# There isn't a product operation that is commmutative on $\mathbb{R}^{n}$ that satisfies all the field axioms for $n \geq 3$.

This proof is broken down into simple easy algebra and vector questions. I would like to discuss different answers and approaches.

There are 5 questions from 7.6.3 - 7.6.7. You can read the paragraph above 7.6.3. You can also read the first part on quarternions. Exclude the "rotations of ijk space section.

Here is what I have tried.

Q1: I used the Pythagorean Theorem to get the norm equal to $\sqrt{2}$. Then I used the property $\text{Norm}(uv) = \text{Norm}(u) \text{Norm}(v)$ to show that that $2 = \text{Norm}(1 - i^{2})$. Am I right?

Q2: I used the property $\text{Norm}(uv) = \text{Norm}(u) \text{Norm}(v)$ since $\text{Norm}(i) = 1$. But I don’t know how to show $i^{2} = -1$. One says to use the Triangle Inequality. I guess the equality implies that $i^{2}$ and $1$ are collinear.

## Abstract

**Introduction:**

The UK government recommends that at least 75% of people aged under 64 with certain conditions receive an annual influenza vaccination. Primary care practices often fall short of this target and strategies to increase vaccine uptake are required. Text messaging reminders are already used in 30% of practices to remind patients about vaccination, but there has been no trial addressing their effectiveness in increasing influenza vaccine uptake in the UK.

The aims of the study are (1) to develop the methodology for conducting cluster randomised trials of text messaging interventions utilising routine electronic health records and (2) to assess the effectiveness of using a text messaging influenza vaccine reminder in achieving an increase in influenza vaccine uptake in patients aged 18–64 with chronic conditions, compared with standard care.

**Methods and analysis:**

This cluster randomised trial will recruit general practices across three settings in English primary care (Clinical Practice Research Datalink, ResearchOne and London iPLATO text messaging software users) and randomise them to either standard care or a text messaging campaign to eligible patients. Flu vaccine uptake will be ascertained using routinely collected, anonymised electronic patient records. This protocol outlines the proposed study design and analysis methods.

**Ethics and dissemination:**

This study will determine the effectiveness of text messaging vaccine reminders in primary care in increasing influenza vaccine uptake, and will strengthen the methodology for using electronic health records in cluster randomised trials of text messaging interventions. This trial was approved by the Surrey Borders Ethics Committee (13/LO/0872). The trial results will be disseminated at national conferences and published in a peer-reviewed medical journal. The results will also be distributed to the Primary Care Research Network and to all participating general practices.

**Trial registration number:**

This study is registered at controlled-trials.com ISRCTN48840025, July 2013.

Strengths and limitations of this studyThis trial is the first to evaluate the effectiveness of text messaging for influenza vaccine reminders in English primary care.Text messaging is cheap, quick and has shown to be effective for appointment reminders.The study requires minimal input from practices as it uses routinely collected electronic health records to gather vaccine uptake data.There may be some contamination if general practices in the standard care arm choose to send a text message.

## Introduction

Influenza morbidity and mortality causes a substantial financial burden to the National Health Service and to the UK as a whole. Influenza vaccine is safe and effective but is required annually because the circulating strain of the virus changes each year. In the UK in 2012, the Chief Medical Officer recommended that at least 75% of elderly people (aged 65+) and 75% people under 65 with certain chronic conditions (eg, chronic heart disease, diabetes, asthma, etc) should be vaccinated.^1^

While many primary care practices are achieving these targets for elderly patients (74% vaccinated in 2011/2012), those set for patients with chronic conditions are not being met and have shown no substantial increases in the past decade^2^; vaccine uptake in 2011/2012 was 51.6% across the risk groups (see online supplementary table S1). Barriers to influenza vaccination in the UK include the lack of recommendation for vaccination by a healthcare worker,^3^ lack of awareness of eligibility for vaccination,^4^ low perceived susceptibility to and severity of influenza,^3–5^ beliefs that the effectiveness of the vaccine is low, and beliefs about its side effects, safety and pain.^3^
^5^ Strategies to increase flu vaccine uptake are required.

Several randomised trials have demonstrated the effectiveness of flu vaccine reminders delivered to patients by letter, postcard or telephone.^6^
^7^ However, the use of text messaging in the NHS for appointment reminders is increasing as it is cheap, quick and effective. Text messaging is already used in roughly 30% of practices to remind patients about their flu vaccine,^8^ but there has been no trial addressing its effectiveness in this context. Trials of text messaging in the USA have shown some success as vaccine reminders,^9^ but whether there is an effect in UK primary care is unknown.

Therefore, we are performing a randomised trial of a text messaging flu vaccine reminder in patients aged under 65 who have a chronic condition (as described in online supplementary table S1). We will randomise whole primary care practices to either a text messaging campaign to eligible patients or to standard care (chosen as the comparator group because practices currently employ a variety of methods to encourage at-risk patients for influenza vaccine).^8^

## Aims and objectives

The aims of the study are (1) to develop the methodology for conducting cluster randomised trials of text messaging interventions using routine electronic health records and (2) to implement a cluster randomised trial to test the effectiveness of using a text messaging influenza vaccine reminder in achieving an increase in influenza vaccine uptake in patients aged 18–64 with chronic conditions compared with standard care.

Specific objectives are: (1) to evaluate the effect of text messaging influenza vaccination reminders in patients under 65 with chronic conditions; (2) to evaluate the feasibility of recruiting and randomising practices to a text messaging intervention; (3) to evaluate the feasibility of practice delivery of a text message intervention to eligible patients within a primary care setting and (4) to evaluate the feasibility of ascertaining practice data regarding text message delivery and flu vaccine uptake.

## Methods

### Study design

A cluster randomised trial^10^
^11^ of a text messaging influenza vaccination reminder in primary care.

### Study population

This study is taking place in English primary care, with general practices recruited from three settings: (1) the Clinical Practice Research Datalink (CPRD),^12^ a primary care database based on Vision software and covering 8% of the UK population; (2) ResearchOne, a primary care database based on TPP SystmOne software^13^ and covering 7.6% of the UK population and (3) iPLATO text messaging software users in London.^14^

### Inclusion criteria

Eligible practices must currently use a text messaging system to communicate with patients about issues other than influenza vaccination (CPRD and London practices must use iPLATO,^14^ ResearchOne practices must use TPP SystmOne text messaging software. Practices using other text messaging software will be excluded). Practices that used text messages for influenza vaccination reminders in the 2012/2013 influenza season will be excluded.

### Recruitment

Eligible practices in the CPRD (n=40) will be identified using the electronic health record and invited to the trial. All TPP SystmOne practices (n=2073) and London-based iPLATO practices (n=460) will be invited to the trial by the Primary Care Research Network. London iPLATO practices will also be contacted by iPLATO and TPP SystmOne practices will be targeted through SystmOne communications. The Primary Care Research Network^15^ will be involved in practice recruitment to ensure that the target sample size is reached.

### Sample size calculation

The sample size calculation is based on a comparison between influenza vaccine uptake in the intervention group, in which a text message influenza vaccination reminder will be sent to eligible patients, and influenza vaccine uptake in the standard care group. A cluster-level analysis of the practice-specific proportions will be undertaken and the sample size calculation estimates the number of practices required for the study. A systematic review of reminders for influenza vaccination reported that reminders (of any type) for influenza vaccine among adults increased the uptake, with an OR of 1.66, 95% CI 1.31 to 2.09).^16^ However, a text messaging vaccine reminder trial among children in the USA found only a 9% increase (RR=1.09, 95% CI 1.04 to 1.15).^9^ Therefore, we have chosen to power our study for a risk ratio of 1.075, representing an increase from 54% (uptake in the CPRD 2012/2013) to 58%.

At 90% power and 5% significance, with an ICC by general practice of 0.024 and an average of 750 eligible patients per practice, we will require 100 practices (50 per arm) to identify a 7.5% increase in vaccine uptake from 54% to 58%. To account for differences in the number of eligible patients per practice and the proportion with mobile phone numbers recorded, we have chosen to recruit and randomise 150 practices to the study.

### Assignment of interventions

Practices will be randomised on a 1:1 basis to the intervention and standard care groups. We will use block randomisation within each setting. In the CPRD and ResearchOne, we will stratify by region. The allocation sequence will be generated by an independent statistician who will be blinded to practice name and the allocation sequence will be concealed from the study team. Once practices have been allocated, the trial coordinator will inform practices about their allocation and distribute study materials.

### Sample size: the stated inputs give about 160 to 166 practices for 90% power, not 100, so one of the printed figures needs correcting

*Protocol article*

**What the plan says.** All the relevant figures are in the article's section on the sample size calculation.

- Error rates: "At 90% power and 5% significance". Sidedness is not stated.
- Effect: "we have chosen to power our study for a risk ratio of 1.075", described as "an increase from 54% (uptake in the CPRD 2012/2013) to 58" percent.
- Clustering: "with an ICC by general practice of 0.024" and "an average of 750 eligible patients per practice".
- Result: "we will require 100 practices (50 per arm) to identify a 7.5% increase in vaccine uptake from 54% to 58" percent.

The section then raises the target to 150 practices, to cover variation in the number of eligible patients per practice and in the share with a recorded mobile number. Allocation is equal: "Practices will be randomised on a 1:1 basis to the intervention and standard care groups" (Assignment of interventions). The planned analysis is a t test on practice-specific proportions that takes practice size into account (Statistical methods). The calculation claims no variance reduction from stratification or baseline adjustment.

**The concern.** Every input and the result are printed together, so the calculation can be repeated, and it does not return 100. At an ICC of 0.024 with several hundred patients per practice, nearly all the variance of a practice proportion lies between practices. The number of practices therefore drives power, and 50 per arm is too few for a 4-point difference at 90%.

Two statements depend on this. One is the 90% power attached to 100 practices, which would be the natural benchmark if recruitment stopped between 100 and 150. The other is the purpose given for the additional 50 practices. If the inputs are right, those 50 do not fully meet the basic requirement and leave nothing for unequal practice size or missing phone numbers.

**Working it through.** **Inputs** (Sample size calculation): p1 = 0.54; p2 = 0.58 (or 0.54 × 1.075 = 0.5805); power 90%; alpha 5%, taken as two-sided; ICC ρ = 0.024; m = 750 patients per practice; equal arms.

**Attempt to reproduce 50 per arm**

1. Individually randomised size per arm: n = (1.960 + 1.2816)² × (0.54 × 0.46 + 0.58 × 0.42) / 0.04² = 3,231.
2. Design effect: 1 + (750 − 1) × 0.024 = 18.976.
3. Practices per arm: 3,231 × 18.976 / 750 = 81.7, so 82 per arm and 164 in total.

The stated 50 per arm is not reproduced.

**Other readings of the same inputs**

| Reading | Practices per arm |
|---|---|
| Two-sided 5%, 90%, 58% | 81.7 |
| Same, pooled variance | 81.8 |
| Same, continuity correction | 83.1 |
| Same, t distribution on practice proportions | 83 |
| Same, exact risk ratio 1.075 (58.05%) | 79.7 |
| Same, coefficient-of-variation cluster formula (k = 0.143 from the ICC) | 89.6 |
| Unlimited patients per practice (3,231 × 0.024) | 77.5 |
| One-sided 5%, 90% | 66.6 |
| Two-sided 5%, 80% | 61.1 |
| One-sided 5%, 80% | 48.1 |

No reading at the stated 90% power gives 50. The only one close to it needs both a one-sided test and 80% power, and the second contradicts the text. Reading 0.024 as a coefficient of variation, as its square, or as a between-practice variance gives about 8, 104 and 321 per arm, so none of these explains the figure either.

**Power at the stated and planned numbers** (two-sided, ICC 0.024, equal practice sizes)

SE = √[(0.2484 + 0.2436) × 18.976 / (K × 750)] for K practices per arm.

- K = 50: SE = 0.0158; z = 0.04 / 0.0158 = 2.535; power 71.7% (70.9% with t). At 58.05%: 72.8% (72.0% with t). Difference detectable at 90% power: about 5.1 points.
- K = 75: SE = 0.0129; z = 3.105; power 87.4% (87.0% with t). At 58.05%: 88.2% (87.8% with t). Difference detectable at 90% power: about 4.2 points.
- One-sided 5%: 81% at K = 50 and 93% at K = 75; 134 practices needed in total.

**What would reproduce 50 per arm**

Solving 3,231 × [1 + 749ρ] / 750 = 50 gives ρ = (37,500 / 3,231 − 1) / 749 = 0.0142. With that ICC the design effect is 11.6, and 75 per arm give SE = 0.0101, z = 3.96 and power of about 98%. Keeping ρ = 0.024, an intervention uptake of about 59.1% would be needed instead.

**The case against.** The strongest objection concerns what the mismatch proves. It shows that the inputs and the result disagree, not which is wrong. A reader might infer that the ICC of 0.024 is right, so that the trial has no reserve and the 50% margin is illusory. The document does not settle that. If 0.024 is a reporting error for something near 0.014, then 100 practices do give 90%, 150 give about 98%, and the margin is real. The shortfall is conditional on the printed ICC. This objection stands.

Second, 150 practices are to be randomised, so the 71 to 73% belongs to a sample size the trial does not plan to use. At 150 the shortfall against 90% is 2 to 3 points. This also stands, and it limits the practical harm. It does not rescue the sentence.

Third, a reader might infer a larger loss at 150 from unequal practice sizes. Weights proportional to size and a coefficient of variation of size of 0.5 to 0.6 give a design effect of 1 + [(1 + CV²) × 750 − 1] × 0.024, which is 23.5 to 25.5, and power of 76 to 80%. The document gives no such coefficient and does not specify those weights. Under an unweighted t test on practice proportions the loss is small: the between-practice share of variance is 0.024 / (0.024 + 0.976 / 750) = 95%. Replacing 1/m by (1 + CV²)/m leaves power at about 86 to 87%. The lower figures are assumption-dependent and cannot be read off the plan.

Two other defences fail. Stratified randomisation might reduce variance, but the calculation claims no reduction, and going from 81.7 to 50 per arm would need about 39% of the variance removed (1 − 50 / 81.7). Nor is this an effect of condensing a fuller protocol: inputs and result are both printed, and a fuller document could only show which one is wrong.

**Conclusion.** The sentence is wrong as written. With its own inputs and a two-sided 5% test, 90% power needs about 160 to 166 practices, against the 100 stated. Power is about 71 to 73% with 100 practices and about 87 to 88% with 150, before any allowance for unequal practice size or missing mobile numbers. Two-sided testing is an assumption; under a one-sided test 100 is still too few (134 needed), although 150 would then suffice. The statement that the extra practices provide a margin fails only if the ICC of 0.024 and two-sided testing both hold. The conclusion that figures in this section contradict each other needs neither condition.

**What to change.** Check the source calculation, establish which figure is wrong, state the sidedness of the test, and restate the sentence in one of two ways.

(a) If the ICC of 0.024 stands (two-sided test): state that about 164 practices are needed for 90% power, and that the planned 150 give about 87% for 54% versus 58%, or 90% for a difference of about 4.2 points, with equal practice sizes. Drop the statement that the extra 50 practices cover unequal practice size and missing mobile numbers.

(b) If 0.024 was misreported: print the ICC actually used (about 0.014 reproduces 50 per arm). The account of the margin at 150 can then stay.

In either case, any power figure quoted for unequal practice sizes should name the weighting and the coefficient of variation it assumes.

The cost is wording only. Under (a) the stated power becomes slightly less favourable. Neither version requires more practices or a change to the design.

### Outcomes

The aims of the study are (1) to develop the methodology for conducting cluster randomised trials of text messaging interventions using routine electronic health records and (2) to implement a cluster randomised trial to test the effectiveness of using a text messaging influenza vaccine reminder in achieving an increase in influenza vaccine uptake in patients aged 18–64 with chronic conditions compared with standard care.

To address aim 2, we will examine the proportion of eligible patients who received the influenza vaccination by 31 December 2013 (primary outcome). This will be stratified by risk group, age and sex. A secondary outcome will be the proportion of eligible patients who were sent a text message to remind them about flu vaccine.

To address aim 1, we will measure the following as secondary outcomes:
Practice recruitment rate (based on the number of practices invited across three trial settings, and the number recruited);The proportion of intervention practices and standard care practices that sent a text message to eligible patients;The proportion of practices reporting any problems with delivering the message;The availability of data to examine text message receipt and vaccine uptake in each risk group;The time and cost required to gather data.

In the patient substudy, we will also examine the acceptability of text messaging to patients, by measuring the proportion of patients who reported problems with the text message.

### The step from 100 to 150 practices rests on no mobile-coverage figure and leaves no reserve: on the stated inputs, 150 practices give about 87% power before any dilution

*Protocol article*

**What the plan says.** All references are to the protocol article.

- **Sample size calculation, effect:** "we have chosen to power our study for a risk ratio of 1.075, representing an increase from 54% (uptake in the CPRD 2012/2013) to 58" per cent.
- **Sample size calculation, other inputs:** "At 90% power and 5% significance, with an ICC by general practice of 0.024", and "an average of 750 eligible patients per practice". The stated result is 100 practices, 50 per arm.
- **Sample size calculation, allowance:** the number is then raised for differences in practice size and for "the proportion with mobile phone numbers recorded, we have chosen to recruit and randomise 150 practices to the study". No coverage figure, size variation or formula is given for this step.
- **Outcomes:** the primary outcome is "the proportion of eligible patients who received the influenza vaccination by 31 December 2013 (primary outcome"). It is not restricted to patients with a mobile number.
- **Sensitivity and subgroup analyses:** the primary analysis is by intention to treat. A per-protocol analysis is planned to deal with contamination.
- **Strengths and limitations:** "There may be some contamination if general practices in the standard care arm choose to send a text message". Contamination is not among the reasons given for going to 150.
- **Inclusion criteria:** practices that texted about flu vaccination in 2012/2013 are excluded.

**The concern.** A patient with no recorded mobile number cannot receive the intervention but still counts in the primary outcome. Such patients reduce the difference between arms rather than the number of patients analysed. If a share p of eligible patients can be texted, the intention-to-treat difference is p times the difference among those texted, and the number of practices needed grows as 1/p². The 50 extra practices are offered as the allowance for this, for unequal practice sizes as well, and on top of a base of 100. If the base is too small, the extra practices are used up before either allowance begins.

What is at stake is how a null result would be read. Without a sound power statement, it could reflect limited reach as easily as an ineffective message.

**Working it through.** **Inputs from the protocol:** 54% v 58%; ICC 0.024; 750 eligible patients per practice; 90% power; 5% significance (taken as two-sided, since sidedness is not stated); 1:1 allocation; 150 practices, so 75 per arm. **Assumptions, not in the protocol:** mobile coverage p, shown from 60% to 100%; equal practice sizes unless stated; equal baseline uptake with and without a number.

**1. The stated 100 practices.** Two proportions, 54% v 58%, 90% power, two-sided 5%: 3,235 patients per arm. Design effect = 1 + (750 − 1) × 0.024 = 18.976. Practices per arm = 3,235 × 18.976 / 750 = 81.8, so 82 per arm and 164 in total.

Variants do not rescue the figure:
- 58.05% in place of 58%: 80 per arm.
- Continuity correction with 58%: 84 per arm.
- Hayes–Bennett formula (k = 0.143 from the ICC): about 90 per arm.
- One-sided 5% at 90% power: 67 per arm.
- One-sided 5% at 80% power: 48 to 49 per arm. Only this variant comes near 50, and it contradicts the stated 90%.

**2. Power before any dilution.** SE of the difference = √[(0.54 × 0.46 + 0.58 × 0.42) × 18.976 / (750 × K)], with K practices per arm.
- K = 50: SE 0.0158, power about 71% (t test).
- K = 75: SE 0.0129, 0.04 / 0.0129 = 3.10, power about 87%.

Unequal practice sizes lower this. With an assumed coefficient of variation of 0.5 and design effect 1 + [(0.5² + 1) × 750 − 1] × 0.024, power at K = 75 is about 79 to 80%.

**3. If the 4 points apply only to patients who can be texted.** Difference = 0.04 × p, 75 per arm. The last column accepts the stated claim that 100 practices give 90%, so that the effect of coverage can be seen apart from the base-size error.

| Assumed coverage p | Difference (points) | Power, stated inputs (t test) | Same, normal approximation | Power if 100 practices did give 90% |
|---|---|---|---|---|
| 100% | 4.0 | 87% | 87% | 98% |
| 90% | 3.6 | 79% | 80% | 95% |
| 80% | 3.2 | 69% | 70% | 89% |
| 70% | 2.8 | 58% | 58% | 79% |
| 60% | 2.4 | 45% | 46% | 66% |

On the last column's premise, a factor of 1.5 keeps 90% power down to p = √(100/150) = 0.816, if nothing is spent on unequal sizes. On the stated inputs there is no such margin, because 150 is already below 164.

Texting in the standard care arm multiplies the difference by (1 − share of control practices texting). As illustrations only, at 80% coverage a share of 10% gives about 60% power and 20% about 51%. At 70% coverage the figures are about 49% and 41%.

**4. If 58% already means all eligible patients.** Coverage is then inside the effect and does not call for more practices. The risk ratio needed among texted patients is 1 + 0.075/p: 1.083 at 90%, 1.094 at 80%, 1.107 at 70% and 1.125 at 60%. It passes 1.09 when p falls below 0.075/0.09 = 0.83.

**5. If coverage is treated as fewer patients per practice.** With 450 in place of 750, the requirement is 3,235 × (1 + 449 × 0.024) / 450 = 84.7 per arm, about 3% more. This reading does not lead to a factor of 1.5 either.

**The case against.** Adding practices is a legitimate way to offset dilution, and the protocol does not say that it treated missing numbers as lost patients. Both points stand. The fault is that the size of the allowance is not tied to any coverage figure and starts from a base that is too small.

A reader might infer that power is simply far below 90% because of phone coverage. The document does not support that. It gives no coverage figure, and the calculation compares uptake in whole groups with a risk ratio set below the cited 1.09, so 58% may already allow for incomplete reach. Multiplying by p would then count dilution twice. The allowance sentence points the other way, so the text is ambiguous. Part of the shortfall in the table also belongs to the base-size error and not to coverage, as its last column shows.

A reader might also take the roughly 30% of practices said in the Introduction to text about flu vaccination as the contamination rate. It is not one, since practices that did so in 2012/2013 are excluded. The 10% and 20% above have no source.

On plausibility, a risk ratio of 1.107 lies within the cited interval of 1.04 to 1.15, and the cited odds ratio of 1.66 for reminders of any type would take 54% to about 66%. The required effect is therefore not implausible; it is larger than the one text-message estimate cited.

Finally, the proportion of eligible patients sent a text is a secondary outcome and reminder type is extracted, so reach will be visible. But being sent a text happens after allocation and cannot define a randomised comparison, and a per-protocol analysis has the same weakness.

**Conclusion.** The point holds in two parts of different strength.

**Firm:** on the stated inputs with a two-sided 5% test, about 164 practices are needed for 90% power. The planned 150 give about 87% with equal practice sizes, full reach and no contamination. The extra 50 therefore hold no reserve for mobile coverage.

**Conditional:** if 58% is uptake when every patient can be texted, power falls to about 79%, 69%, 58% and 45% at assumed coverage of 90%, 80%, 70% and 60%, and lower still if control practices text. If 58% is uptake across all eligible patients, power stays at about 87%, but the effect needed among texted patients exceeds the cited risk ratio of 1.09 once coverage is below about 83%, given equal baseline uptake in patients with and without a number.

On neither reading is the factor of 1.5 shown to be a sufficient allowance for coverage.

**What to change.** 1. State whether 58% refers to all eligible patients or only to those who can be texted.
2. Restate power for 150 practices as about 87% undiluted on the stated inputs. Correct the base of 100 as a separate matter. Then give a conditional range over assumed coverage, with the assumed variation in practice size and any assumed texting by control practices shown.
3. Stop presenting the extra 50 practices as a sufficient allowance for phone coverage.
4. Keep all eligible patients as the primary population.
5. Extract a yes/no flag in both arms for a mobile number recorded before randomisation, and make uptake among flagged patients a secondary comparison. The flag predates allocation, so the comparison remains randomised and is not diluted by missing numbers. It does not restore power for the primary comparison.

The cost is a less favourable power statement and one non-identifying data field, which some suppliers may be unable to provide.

Q3: And thus I don’t know how to do this.

Q4: The map $p \longmapsto pi$ multiplies all distances in $\mathbb{R}^{n}$ by $|i| = 1$, since $|pi| = |p||i|$. For any points $p_{1}$ and $p_{2}$ in $\mathbb{R}^{n}$, $|p_{1} * i - p_{2} * i| = |(p_{1} - p_{2})i| = |p_{1} - p_{2}||i|$. Therefore, the distance $|p_{1} - p_{2}|$ between any two points is multiplied by $|i| = 1$. Therefore, the map is an isometry of $\mathbb{R}^{n}$. Therefore, since $i$ and $j$ are perpendicular directions, $i * i$ and $i * j$ are still perpendicular by the isometry. (An isometry preserves the distance between points.)

Still not sure why $\mathbf{1}$ and $ij$ are perpendicular.

Q5: From $jiij= j i^{2} j = jj i^{2} = j^{2} i^{2} = - \mathbf{1} * - \mathbf{1} = \mathbf{1}$, therefore $1 = -1$, which is a contradiction.

-
Please use MathJax to write all mathematical expressions. I’m pretty sure that loving math is just as important as loving typography. –  Haskell Curry Mar 7 '13 at 4:00

-